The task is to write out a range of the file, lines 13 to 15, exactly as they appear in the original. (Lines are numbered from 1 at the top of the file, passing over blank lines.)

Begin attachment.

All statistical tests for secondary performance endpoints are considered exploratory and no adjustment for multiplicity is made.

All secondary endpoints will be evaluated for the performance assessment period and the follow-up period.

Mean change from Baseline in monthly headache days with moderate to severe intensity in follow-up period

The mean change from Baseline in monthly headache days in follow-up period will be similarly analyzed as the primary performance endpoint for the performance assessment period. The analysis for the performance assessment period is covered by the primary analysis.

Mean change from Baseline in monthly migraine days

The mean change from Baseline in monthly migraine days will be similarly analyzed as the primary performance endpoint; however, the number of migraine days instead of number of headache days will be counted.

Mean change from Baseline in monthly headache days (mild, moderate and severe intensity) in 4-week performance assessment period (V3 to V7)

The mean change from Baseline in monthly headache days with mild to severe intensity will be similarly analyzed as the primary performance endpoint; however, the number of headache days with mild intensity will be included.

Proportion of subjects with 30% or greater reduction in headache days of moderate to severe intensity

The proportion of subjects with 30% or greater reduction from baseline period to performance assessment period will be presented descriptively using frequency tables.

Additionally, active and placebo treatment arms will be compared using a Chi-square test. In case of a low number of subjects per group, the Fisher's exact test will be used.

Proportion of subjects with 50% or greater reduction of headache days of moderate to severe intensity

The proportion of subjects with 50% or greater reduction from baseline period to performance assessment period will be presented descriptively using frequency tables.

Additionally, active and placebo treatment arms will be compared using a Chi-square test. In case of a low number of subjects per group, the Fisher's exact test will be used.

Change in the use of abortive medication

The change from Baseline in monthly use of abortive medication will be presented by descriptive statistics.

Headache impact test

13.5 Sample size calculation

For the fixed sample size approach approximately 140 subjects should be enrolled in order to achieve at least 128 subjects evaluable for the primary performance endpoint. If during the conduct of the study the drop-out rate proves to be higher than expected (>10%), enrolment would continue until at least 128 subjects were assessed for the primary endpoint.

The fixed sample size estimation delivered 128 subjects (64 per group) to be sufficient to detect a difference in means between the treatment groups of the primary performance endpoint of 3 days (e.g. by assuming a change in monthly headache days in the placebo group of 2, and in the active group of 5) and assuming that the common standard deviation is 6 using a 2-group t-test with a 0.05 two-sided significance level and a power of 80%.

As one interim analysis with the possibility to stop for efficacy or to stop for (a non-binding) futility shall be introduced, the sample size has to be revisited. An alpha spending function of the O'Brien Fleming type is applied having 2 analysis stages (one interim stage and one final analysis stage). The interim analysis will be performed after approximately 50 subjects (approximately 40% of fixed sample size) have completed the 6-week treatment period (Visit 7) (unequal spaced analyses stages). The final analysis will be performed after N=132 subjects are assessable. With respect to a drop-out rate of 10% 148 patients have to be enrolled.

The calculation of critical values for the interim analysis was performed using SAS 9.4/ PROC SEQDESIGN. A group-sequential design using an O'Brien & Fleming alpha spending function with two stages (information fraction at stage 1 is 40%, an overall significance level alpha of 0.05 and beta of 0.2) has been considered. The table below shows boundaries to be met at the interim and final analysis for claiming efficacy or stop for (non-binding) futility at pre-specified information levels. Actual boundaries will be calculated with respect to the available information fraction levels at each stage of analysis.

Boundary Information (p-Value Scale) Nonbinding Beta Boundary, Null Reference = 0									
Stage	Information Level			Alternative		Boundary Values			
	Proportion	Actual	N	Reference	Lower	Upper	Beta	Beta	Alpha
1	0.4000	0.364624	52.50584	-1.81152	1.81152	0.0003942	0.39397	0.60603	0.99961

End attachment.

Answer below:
The proportion of subjects with 50% or greater reduction from baseline period to performance assessment period will be presented descriptively using frequency tables.

Additionally, active and placebo treatment arms will be compared using a Chi-square test. In case of a low number of subjects per group, the Fisher's exact test will be used.

Change in the use of abortive medication